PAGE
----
Call for Applications – Artist in Residence 2023/24
DEADLINE EXTENDED to May 1, 2023
The Centre for Culture and Technology at the University of Toronto seeks applications for its second annual Artist in Residence. The theme for our programming in the 2023/24 academic year is “How Media Count." The Artist in Residence will engage questions of quantification, datafication, numbering, and counting in media. The artist will mount an exhibition of their work at the Centre for Culture and Technology Coach House and will participate in Centre programming as detailed below.
Our inquiry into “How Media Count” proceeds in at least two senses. First, we want to understand how counting—aggregating, numbering, calculating, quantifying—has been a core social, political, and aesthetic activity of media, across many domains and through long histories. Our contemporary media count clicks, measure engagement, sell ads; they articulate us aggregates of data. But computational media—at least since Babbage’s engines—have always been media that count. Second, we want to know how our counting media come to count for us, how they matter. How does counting come to matter? What isn’t computable or countable? How do new AI computational technologies set uncomputable facets of life into relief? Moreover, how do certain technologies—machines that count—come to count as “media,” while others are excluded, occluded, made minor?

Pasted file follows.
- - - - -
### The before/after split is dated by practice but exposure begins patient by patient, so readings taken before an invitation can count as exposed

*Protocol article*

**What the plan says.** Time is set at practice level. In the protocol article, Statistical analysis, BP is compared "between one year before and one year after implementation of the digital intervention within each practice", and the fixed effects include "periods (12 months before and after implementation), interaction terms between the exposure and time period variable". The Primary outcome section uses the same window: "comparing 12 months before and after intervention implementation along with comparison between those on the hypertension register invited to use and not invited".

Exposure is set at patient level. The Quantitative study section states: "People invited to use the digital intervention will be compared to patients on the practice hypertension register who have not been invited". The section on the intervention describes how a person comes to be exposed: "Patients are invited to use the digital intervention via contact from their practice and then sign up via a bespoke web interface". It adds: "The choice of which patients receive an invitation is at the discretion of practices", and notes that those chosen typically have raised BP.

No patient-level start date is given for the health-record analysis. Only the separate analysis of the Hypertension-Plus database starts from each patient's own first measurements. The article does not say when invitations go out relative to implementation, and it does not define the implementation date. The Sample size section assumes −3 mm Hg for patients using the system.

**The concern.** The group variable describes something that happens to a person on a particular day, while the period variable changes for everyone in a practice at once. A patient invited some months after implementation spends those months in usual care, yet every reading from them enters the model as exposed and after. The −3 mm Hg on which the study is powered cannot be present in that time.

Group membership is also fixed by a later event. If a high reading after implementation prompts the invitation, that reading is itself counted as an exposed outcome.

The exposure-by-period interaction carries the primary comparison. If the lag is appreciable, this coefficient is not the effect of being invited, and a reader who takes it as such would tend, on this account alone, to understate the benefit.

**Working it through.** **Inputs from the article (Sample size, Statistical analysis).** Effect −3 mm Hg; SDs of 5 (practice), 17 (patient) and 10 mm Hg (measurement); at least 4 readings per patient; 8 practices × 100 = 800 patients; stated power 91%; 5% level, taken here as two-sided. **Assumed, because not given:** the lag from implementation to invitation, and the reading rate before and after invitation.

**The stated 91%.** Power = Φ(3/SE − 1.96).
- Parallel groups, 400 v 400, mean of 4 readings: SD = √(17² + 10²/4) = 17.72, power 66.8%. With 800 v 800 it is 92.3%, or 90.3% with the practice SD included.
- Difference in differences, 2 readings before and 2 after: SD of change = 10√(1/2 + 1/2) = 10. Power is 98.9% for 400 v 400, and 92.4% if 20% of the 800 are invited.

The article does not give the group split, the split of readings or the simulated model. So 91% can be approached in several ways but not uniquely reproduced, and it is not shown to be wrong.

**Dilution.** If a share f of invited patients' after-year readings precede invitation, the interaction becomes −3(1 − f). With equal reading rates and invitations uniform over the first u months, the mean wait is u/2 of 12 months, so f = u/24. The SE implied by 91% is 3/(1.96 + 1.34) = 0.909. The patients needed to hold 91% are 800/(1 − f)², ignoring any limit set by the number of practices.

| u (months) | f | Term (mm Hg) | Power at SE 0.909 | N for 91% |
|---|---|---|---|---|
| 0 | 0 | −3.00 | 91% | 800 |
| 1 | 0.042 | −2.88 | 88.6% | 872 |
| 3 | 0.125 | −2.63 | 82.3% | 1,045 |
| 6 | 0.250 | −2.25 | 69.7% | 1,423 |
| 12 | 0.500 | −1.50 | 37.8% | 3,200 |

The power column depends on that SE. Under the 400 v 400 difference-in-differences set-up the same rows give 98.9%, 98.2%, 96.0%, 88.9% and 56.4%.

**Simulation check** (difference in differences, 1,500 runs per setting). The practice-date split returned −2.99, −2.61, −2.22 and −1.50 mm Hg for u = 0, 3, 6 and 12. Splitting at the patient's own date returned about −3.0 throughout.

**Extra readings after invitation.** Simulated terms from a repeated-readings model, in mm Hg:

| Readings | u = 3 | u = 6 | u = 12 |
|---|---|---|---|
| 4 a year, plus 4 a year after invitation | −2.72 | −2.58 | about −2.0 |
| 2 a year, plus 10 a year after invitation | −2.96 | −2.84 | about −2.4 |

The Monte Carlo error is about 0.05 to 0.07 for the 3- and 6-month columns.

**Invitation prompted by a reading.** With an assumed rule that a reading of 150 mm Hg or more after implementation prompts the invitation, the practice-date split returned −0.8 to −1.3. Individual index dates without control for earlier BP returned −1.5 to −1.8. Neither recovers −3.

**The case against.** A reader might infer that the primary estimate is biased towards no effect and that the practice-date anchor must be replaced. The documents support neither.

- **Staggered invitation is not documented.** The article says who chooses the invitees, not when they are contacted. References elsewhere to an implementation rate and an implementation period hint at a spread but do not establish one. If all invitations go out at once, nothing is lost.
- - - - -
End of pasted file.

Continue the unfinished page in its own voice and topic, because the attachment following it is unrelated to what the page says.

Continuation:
A full statement of the theme is available below.
We are especially eager to receive proposals from queer, trans, nonbinary, femme; racialized and/or colonized; disabled; or otherwise marginalized artists.
We seek artists working in “media art,” very broadly understood. This might be work that uses digital technologies and electronics as its artistic medium. Or, it may use any means or media to pose questions or draw insights about contemporary technologies. Or, it may be some conjunction of art, technology, and concept that we have not yet imagined.